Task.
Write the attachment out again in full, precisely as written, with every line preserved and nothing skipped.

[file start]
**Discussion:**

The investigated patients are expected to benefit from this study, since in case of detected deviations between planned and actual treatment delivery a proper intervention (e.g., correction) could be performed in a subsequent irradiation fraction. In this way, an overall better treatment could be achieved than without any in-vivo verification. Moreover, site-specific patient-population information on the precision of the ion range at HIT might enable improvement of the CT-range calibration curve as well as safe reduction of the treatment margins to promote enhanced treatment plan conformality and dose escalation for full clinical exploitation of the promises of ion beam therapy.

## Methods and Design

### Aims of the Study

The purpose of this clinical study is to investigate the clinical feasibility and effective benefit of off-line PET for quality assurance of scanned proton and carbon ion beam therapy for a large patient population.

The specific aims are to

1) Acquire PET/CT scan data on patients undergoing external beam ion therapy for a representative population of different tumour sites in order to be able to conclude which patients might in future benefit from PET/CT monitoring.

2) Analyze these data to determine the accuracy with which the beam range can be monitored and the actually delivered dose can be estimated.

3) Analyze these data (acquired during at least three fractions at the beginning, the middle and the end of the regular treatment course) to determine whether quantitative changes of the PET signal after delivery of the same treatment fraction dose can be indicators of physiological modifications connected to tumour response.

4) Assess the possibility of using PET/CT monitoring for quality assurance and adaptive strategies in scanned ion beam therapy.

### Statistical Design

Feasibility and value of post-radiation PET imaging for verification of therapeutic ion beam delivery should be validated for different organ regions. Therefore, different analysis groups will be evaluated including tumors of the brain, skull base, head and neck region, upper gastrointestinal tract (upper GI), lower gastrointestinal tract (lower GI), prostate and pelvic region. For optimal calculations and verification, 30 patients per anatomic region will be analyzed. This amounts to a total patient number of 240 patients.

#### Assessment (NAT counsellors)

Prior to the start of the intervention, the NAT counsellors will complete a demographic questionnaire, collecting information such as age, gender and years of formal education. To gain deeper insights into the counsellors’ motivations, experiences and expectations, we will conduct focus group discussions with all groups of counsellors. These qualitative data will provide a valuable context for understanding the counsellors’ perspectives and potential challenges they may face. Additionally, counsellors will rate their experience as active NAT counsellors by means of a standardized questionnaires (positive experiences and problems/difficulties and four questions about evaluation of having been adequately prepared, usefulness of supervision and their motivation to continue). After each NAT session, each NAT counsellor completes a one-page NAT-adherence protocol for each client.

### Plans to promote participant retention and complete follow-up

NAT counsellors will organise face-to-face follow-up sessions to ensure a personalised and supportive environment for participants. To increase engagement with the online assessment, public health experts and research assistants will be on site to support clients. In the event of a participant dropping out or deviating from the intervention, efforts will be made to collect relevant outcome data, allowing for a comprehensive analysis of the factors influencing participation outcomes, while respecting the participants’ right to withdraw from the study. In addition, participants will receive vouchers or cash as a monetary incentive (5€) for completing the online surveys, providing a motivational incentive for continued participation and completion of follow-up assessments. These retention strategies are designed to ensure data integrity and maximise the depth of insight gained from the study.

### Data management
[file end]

**Discussion:**

The investigated patients are expected to benefit from this study, since in case of detected deviations between planned and actual treatment delivery a proper intervention (e.g., correction) could be performed in a subsequent irradiation fraction. In this way, an overall better treatment could be achieved than without any in-vivo verification. Moreover, site-specific patient-population information on the precision of the ion range at HIT might enable improvement of the CT-range calibration curve as well as safe reduction of the treatment margins to promote enhanced treatment plan conformality and dose escalation for full clinical exploitation of the promises of ion beam therapy.

## Methods and Design

### Aims of the Study

The purpose of this clinical study is to investigate the clinical feasibility and effective benefit of off-line PET for quality assurance of scanned proton and carbon ion beam therapy for a large patient population.

The specific aims are to

1) Acquire PET/CT scan data on patients undergoing external beam ion therapy for a representative population of different tumour sites in order to be able to conclude which patients might in future benefit from PET/CT monitoring.

2) Analyze these data to determine the accuracy with which the beam range can be monitored and the actually delivered dose can be estimated.

3) Analyze these data (acquired during at least three fractions at the beginning, the middle and the end of the regular treatment course) to determine whether quantitative changes of the PET signal after delivery of the same treatment fraction dose can be indicators of physiological modifications connected to tumour response.

4) Assess the possibility of using PET/CT monitoring for quality assurance and adaptive strategies in scanned ion beam therapy.

### Statistical Design

Feasibility and value of post-radiation PET imaging for verification of therapeutic ion beam delivery should be validated for different organ regions. Therefore, different analysis groups will be evaluated including tumors of the brain, skull base, head and neck region, upper gastrointestinal tract (upper GI), lower gastrointestinal tract (lower GI), prostate and pelvic region. For optimal calculations and verification, 30 patients per anatomic region will be analyzed. This amounts to a total patient number of 240 patients.

#### Assessment (NAT counsellors)

Prior to the start of the intervention, the NAT counsellors will complete a demographic questionnaire, collecting information such as age, gender and years of formal education. To gain deeper insights into the counsellors’ motivations, experiences and expectations, we will conduct focus group discussions with all groups of counsellors. These qualitative data will provide a valuable context for understanding the counsellors’ perspectives and potential challenges they may face. Additionally, counsellors will rate their experience as active NAT counsellors by means of a standardized questionnaires (positive experiences and problems/difficulties and four questions about evaluation of having been adequately prepared, usefulness of supervision and their motivation to continue). After each NAT session, each NAT counsellor completes a one-page NAT-adherence protocol for each client.

### Plans to promote participant retention and complete follow-up

NAT counsellors will organise face-to-face follow-up sessions to ensure a personalised and supportive environment for participants. To increase engagement with the online assessment, public health experts and research assistants will be on site to support clients. In the event of a participant dropping out or deviating from the intervention, efforts will be made to collect relevant outcome data, allowing for a comprehensive analysis of the factors influencing participation outcomes, while respecting the participants’ right to withdraw from the study. In addition, participants will receive vouchers or cash as a monetary incentive (5€) for completing the online surveys, providing a motivational incentive for continued participation and completion of follow-up assessments. These retention strategies are designed to ensure data integrity and maximise the depth of insight gained from the study.

### Data management